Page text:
That’s always the first thing that comes to mind.  I suppose that the streets and you so-called friends can try to take you, as well.  Have you forgotten who I am?  I am the woman who has been at your side through it all.  When Mister Charlie said he didn’t need you anymore, it was this Black woman who went out and got a job.  It wasn’t because I was hungry – it was because you are my man.  Who cries in your place when your macho standards hold your tears inside?  Who hurts with you when prejudice tries to make you believe that you’re less than a man?  Tonight, I remind you . . . in case you’ve forgotten.”

(She raises her hand in a “Don’t speak!” manner, and then runs her fingers across her lips.)

            “These are lips to die for.  These are the lips that kiss away the pain when you think life’s not worth living.  They speak the words that make your heart sing, words like ‘I love you’.  When passion comes to play, these lips glide across your body, and send you into ecstasy.”

(She smacks her hip with her right hand.)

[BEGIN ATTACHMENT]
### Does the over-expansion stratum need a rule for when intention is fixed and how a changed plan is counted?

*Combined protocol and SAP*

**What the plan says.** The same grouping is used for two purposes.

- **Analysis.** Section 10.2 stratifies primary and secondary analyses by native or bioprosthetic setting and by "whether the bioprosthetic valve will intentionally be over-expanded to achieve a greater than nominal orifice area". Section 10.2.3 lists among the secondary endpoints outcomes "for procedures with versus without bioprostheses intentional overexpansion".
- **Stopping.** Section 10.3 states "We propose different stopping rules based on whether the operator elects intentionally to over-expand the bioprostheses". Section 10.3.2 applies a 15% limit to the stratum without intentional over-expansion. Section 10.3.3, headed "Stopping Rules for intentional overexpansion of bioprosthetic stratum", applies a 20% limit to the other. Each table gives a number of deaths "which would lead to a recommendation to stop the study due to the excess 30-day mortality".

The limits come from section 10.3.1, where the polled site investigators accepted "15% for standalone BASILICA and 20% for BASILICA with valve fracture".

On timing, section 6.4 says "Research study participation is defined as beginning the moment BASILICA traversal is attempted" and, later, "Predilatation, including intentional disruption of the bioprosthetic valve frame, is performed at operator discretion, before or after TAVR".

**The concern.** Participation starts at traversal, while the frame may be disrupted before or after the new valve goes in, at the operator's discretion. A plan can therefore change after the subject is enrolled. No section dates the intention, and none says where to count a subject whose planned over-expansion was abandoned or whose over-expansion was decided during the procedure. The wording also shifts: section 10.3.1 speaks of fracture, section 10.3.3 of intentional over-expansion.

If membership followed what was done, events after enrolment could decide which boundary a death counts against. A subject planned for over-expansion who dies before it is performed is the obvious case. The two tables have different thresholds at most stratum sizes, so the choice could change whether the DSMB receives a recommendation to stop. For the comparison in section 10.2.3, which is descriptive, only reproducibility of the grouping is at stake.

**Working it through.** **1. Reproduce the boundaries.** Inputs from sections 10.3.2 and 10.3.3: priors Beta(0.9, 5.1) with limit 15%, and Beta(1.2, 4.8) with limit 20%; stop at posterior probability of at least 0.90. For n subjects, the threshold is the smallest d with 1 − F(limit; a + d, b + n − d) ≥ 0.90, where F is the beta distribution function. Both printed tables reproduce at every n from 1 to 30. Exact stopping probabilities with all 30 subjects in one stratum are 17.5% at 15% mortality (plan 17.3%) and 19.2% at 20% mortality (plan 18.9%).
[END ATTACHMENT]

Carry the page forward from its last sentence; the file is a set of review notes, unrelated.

These hips are strong.  They bore babies for you, and they still rotate like the earth on its axis.”

(She cups her breasts with both hands.)

            “These are the breast that fed Mother’s Milk to your children.  I know that they hang a bit more than they used to, but, even now, when your hands caress them, it’s you who breaks out in a cold sweat.  It’s your moans that echo into the night.”

(She sweeps her arm the length of her body.)

            “Black man . . . tell me you don’t want some of this, and you can walk out that door and never look back.  I won’t lift a finger to stop you.  But, the, again, I won’t have to, because you know you can’t walk out on this.”

(She walks over to the chair where the man is seated, and lifts one foot onto the chair beside him.)

            “I get older with each new day, but I keep myself desirable for you and only you.  Touch this skin and tell me that you are leaving me.  I defy you.”

(She returns her foot to the floor and kneels beside him.  She grabs his hand and holds it to her heart.)

            “Touch my heart and tell me that you can’t feel the love that waits for you, and I will set you free.  My heart beats only because there is you.  You can’t find a woman who loves you more . . . because she doesn’t exist.”